The Mound Builders opens in August Howe’s study in Urbana, Illinois, on a February morning. August, an archaeology professor, begins to dictate a report on the previous summer’s failed expedition to Blue Shoals, in southern Illinois. As he dictates, slides depicting scenes from the expedition are projected onto a screen at the back of the stage. The slides show the lake that threatened to flood his team’s excavation, the old farmhouse where the team and their families lived, construction of a dam close to the house and their excavation, a bulldozer, and their excavation site.
As August narrates over the slides, the scene fades into the previous summer, and the lights come up on an interior: the large living, dining, and working area of the old farmhouse. Most of the play’s action takes place here, in a series of brief scenes that introduce the central characters, detail their personal lives, and follow the progress of their expedition to discover evidence of early American Indian cultures. Scenes of the summer in Blue Shoals are interrupted by interludes in which August provides commentary in order to introduce background information or heighten suspense.
In the act’s second scene, Dan and Jean Loggins arrive at the farmhouse, the archaeological team’s summer home for the previous three years. Dan Loggins, also an archaeologist, is August Howe’s junior partner; Jean Loggins, a gynecologist, is Dan’s wife. Chad Jasker, the landowner’s son and a friend of Dan, has driven them to the house and helps to carry in their belongings. Dan tells August privately that he wants to keep the pregnancy of his wife, Jean, a secret from the students helping with the dig. The next evening Chad and August arrive at the house with Delia, August’s ill sister, a well-known writer. Dan describes a difficult day at the dig. A bit of a poet, Dan believes the early American Indians built mounds for essentially the same reasons motivating builders today. “A person isn’t happy,” he says, “unless he’s building something.”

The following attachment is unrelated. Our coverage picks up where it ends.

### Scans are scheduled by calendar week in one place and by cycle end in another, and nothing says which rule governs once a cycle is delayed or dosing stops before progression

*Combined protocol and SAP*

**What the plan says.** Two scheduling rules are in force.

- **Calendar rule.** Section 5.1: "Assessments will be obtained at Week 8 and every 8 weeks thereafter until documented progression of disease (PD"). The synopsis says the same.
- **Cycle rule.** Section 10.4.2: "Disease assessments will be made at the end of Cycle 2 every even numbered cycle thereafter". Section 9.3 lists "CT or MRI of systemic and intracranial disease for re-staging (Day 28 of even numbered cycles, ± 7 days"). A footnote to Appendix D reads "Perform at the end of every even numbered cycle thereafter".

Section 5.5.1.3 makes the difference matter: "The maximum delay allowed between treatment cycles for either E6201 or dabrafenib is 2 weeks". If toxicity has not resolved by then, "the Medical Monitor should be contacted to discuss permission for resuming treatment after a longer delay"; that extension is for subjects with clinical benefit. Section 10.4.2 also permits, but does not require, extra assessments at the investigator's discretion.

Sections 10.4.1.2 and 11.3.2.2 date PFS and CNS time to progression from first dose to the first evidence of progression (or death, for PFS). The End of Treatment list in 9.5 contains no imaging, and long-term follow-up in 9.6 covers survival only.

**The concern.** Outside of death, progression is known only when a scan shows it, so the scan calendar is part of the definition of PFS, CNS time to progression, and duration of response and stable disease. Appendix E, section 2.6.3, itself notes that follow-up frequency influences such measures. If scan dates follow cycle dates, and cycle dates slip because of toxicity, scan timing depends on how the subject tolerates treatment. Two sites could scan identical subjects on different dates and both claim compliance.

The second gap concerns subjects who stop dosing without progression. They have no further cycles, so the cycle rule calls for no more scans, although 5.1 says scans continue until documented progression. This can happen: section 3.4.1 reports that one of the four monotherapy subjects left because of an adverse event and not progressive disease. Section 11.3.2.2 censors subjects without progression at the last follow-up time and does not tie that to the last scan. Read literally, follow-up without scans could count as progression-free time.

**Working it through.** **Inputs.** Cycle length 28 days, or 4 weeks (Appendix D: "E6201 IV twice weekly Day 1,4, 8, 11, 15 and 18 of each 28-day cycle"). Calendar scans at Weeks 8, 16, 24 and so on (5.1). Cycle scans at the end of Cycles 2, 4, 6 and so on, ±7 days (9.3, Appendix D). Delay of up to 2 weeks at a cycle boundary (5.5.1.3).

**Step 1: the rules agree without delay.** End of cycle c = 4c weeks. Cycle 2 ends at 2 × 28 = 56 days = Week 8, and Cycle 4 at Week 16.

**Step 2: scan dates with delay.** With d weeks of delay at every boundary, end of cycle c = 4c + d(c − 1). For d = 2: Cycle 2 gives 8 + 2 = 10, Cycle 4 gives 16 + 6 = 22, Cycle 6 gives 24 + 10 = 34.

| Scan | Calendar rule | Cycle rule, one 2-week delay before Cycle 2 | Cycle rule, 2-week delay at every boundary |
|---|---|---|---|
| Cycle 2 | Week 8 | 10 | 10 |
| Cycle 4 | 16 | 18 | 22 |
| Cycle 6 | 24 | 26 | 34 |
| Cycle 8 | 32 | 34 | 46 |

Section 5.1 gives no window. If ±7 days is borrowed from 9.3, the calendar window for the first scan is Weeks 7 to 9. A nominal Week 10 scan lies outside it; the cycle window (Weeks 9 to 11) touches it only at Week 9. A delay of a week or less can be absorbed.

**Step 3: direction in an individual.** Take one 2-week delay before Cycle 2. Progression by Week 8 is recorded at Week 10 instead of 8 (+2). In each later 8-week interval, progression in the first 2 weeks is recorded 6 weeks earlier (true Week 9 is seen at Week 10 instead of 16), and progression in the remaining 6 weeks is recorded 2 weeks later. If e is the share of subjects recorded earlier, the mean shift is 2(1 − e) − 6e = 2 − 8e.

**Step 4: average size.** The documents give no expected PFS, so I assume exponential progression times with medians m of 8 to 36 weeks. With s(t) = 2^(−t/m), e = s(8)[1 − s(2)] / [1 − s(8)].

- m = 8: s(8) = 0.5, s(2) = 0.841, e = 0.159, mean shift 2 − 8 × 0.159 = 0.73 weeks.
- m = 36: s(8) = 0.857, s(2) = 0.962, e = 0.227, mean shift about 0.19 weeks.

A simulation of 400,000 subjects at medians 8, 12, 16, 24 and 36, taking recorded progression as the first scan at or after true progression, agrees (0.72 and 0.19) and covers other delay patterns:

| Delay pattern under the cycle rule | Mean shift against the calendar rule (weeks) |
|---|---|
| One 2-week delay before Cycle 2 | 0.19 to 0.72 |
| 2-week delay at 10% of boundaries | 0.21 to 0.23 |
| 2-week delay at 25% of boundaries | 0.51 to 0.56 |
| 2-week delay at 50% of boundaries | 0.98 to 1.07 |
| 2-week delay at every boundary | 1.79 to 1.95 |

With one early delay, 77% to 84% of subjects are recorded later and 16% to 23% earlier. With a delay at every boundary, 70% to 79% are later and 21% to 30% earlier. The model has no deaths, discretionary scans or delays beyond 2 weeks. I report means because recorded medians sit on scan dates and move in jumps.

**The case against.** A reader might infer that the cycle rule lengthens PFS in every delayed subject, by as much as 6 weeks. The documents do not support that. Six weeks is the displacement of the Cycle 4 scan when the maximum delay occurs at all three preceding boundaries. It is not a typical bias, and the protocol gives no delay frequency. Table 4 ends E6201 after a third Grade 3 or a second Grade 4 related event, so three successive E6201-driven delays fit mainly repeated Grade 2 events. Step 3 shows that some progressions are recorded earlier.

The quick passage of summer at Blue Shoals is represented in a series of short scenes separated by abrupt blackouts, like slides in a slide show. In one scene, alone with Jean, Chad asks her to go with him to see a model of the county as it will look, he says, after Jasker’s development is built. An interstate highway will soon pass close to Blue Shoals, he says, and the new dam will create a large lake. On the lakeshore, resort accommodations will be built on land owned by Chad and his father, making them rich. Jean is happy for Chad but is fascinated with the process by which rural areas can be transformed by “the signing of an energy bill in Washington.” As Jean begins to leave the room, Chad suddenly expresses his desire for her. Jean tells him to “get lost.” Later, when Chad and Cynthia Howe are alone, he asks Cynthia for money, which she gives him. Events subsequently reveal that Chad and Cynthia are lovers.
The scene shifts back to Urbana in February. Alone in his study, August attempts to organize what he calls “shards” from the expedition. He catalogs a personal tragedy, including a separation from his wife and daughter and an impending resignation from his position at the university.
(The entire section is 1352 words.)